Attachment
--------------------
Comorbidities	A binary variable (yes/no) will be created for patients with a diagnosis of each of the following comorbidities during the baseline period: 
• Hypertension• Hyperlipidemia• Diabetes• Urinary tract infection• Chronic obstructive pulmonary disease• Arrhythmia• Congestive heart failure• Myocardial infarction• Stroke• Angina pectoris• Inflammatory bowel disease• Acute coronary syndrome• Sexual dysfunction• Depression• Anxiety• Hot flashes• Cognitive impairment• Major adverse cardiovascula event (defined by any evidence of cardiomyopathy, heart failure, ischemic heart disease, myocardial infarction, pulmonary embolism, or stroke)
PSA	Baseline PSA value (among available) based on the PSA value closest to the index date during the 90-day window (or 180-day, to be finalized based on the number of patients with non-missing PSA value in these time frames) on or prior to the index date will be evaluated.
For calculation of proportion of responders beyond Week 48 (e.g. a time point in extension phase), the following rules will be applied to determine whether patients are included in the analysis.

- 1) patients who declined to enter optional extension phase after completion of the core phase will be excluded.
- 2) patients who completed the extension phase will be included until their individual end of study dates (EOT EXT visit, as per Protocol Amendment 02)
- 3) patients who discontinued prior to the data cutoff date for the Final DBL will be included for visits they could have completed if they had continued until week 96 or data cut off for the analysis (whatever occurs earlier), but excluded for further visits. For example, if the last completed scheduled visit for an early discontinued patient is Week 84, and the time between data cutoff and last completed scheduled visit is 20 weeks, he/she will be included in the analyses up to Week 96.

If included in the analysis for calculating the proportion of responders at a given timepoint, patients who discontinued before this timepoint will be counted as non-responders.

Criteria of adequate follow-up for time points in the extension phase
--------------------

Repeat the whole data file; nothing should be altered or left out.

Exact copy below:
Comorbidities	A binary variable (yes/no) will be created for patients with a diagnosis of each of the following comorbidities during the baseline period: 
• Hypertension• Hyperlipidemia• Diabetes• Urinary tract infection• Chronic obstructive pulmonary disease• Arrhythmia• Congestive heart failure• Myocardial infarction• Stroke• Angina pectoris• Inflammatory bowel disease• Acute coronary syndrome• Sexual dysfunction• Depression• Anxiety• Hot flashes• Cognitive impairment• Major adverse cardiovascula event (defined by any evidence of cardiomyopathy, heart failure, ischemic heart disease, myocardial infarction, pulmonary embolism, or stroke)
PSA	Baseline PSA value (among available) based on the PSA value closest to the index date during the 90-day window (or 180-day, to be finalized based on the number of patients with non-missing PSA value in these time frames) on or prior to the index date will be evaluated.
For calculation of proportion of responders beyond Week 48 (e.g. a time point in extension phase), the following rules will be applied to determine whether patients are included in the analysis.

- 1) patients who declined to enter optional extension phase after completion of the core phase will be excluded.
- 2) patients who completed the extension phase will be included until their individual end of study dates (EOT EXT visit, as per Protocol Amendment 02)
- 3) patients who discontinued prior to the data cutoff date for the Final DBL will be included for visits they could have completed if they had continued until week 96 or data cut off for the analysis (whatever occurs earlier), but excluded for further visits. For example, if the last completed scheduled visit for an early discontinued patient is Week 84, and the time between data cutoff and last completed scheduled visit is 20 weeks, he/she will be included in the analyses up to Week 96.

If included in the analysis for calculating the proportion of responders at a given timepoint, patients who discontinued before this timepoint will be counted as non-responders.

Criteria of adequate follow-up for time points in the extension phase